June 5, 2021

Our Friday Find: We received a donation this week of a cool photo from the WWII era. The back of the photo reads: “John Henry Wilson and son, James, on Airplane Observation Patrol Post in Littleton Mass in December 1941 beginning of the War with the Axis.”

“The Office of Civilian Defense (OCD) was established by the federal government in early 1941 to organize volunteers nationwide to serve as airplane spotters, air raid wardens and fire brigades.

In December 1941 the Littleton Campfire Girls donated their camp building on Warren Street for use as a post for plane spotting. The building measured 10 feet by 10 feet and was moved by volunteers to the corner of Foster and Taylor streets. A wood stove was installed to provide heat in the winter.” (from “Littleton, Mass 1714-2014, Celebrating 300 Years of History”)

The Rev. John H. Wilson was minister of the Unitarian Church in the 1930s-1940s. In the 1940 census he lived on Foster street with his wife, Lucile and children John, Lewis, Jean and James.

Fun fact: Son Lewis Wilson was the first actor to play Batman on film in a 1943 serial!

May 31, 2021


Soon after the conclusion of the Civil War, cities and towns took to decorating the graves of fallen soldiers with flowers and flags. In May 1868, General John A. Logan, who was the second Commander-in-Chief of the Grand Army of the Republic from 1868 to 1871 and a member of the Military Order of the Loyal Legion of the U.S. after the war, designated the 30th of May to be a nationwide day of remembrance. Known as Decoration Day, northern states continued the tradition, and by 1890 they all had declared it a state holiday. Following WWI, the tradition grew and remembrances for all war dead became the norm. In 1971, Congress changed the observance from May 30 to the last Monday in May and declared it officially as “Memorial Day.”
The newspaper clipping is from the “Littleton Guidon” 3 June 1899 relating how Littleton observed the early holiday. The photos are of the G.A.R. (Civil War fraternal organization) soldiers on parade and the ceremony at Westlawn Cemetery in 2019.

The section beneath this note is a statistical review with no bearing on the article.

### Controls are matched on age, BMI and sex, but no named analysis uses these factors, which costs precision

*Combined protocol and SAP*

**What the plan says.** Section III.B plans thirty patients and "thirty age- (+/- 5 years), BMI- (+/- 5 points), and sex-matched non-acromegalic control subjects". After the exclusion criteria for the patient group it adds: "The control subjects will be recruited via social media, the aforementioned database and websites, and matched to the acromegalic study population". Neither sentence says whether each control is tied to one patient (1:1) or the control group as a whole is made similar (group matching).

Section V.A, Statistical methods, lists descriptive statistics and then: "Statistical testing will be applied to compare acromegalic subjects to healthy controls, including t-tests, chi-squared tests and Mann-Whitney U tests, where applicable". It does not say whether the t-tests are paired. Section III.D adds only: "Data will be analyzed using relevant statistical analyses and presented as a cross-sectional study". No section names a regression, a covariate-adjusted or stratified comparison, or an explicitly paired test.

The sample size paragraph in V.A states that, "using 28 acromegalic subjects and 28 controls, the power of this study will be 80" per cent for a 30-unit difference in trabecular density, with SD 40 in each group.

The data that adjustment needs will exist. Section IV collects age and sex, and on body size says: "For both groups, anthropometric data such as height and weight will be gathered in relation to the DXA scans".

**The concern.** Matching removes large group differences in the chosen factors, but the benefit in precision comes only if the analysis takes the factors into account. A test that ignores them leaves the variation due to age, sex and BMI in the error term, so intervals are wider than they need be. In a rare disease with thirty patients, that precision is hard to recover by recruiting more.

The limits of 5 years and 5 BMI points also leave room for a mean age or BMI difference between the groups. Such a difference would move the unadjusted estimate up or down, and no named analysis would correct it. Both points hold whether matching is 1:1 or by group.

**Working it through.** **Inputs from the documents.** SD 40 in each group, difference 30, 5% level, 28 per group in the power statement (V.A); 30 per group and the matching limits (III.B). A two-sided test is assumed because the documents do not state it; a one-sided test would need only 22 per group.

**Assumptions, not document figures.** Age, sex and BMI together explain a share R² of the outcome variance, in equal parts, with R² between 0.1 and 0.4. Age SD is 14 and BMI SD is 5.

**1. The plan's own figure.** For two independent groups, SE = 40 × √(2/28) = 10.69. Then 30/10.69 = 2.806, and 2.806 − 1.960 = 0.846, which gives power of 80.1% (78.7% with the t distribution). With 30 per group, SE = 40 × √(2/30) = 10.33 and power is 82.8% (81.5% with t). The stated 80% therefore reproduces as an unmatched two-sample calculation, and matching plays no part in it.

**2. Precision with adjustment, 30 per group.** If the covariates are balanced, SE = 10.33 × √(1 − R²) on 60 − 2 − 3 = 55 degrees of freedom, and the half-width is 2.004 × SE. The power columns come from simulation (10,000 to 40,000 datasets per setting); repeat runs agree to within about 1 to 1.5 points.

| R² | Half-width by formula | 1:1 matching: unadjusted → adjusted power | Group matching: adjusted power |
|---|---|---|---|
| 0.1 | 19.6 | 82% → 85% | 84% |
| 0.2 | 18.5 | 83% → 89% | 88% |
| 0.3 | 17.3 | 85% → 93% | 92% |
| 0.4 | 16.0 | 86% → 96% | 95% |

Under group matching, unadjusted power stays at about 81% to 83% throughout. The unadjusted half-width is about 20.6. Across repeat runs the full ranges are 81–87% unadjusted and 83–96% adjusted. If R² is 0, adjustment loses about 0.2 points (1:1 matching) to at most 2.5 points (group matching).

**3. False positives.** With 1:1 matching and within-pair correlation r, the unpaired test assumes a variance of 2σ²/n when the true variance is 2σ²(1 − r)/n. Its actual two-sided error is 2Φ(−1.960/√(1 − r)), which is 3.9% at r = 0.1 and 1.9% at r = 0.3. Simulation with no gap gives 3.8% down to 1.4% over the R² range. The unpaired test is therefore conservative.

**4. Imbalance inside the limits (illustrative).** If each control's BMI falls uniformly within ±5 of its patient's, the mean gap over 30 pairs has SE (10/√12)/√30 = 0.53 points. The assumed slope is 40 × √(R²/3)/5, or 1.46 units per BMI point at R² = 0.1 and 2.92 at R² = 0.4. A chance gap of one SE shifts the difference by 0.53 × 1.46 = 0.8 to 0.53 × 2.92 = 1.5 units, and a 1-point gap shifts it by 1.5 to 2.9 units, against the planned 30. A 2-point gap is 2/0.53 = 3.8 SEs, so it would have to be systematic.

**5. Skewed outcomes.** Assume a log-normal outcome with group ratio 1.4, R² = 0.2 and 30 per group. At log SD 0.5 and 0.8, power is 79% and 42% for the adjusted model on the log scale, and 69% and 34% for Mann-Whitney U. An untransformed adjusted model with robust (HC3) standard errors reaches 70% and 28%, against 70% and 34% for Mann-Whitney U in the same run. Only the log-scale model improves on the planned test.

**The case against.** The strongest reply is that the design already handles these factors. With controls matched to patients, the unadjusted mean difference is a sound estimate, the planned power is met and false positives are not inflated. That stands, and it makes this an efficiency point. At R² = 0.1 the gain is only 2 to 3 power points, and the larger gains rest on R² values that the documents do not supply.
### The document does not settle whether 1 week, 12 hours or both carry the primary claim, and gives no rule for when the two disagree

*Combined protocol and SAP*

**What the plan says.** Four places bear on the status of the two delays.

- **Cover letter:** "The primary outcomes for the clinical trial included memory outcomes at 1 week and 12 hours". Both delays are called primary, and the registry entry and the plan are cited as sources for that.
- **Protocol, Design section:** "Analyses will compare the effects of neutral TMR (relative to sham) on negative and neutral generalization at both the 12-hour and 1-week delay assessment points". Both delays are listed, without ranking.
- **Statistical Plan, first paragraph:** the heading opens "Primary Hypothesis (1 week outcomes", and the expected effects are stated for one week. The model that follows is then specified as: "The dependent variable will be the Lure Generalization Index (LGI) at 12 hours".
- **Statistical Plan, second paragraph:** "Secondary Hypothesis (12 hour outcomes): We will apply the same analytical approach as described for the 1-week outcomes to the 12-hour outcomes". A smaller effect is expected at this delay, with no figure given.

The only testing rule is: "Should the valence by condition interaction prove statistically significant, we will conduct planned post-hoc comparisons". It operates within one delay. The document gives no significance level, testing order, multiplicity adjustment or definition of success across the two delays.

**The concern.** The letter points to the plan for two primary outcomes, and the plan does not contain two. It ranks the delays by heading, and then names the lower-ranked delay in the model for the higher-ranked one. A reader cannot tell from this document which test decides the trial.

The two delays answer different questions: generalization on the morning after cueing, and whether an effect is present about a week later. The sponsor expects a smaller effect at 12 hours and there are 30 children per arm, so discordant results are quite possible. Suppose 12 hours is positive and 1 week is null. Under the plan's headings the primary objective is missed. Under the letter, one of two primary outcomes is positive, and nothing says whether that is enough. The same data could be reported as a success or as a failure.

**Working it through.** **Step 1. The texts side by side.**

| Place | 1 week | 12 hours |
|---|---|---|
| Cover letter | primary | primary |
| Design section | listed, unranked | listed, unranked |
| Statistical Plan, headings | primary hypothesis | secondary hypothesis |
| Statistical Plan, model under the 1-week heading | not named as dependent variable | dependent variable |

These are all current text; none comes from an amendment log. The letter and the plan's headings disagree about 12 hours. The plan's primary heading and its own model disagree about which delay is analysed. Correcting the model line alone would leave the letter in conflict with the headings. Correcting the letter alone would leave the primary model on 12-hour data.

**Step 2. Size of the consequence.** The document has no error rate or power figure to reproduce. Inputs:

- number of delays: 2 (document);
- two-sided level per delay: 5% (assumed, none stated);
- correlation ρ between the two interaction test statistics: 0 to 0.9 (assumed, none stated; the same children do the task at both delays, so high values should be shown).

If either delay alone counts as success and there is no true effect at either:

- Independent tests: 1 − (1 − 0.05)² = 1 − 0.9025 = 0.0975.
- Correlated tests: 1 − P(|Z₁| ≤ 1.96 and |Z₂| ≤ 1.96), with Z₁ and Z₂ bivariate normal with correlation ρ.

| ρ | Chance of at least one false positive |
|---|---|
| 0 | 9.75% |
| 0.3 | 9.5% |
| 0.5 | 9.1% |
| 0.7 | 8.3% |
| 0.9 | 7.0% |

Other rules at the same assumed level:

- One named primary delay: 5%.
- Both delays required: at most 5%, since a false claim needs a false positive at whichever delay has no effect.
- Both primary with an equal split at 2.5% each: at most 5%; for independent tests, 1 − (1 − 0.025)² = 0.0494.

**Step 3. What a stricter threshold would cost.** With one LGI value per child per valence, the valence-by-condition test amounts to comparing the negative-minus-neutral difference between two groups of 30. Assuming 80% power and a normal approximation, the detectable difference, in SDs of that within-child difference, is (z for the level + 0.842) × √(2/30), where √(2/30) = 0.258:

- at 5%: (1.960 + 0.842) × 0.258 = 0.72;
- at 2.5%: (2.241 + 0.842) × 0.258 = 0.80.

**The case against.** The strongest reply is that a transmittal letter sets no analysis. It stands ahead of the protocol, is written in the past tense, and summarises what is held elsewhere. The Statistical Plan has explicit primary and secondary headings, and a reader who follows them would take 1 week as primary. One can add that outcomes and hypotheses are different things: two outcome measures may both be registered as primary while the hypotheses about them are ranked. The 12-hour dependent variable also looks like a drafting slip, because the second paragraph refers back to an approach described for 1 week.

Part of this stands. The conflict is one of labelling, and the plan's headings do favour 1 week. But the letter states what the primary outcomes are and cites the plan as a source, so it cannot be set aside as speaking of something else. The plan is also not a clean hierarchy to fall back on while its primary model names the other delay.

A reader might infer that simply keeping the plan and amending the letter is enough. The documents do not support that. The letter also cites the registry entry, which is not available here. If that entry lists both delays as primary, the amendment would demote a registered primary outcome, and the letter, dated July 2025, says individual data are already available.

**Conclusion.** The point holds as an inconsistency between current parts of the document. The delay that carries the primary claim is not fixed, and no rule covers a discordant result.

May 28, 2021

Our Friday Find: Three descendants of Augustus P. Hager visited the Littleton Historical Society this week and donated photos and artifacts from the family. The Hager family lived at 338 King Street (Kimball/Morgan/Gruskowski) from 1858 to 1972. Leslie Augustus Hager was a Moxie salesman for 42 years and traveled extensively throughout the east coast in the Moxie Cadillac. Pictured here are two Moxie Cadillacs and the Moxie Horse mobile.

Are you a Moxie drinker? Moxie is…an acquired taste. My uncle once claimed it was the “blood of old schoolmarms.” Now owned by Coca-Cola, it is one of the first mass-produced soft drinks in the U.S. getting its start in Lowell in 1876. It is flavored with gentian root extract, which gives it its distinct taste.


May 22,2021

Our Friday Find: It is human nature…whether in exercise class, the movie theater, or church. We have a certain spot we always sit in. We can get very indignant when someone is in “our spot.” If you are nodding at this, you’ll like this find.

Pews at early meeting houses were sold to families to raise money for the operation of the church. They were purchased, sold, and inherited and were formally recorded at the Registry of Deeds.

Dated 9 July 1813

Samuel Reed, executor of Samuel Reed’s estate (his father), to James Kimball, yeoman, for the sum of $54.00 ”…the said pew being situate in the southerly part of said meeting house being the first pew on the easterly side of the door at the southerly end of said meeting house on the lower floor and numbered thirty nine”

Recorded at Middlesex Registry of Deeds

Stands to reason Mr. Kimball never had to shoo anyone out of his spot on Sunday morning.



May `4, 2021


Our Friday Find: one of our volunteers came across this class photo today. It is Miss Anna Woodbine’s 5th & 6th grade class taken about 1914 in front of the Union School. The school was located in what is now the front parking lot of the Reuben Hoar Library. Twenty-five girls and ten boys attended these two grades. There are some familiar names in the class list. I love how the boys are in ties and the girls in dresses with big hair bows obviously the fashion.

Back row: Miss Anna Woodbine, ?, Beulah Kimball, Hilda Lund, Edith Barber, Hazel Straight, ?, Marjorie Goddard, ? Goddard, Margaret Hartwell, Barbara Priest

Middle Row- Alice Pat Hager, Elizabeth Pickard, Charlotte Pickard (her sister), Hazel McNiff, Florence Wesley, Rose O’Banion, Hope Fletcher, Lillian Mannion, Hazel Bradlee, Leslie Rowe, Ruth Jewett

First row: ?, David Hall, Parkinson Oddy, Ted Leahy, Henry Ewing, ? Tom Mannion

Can anyone fill in the missing names?


Your Cart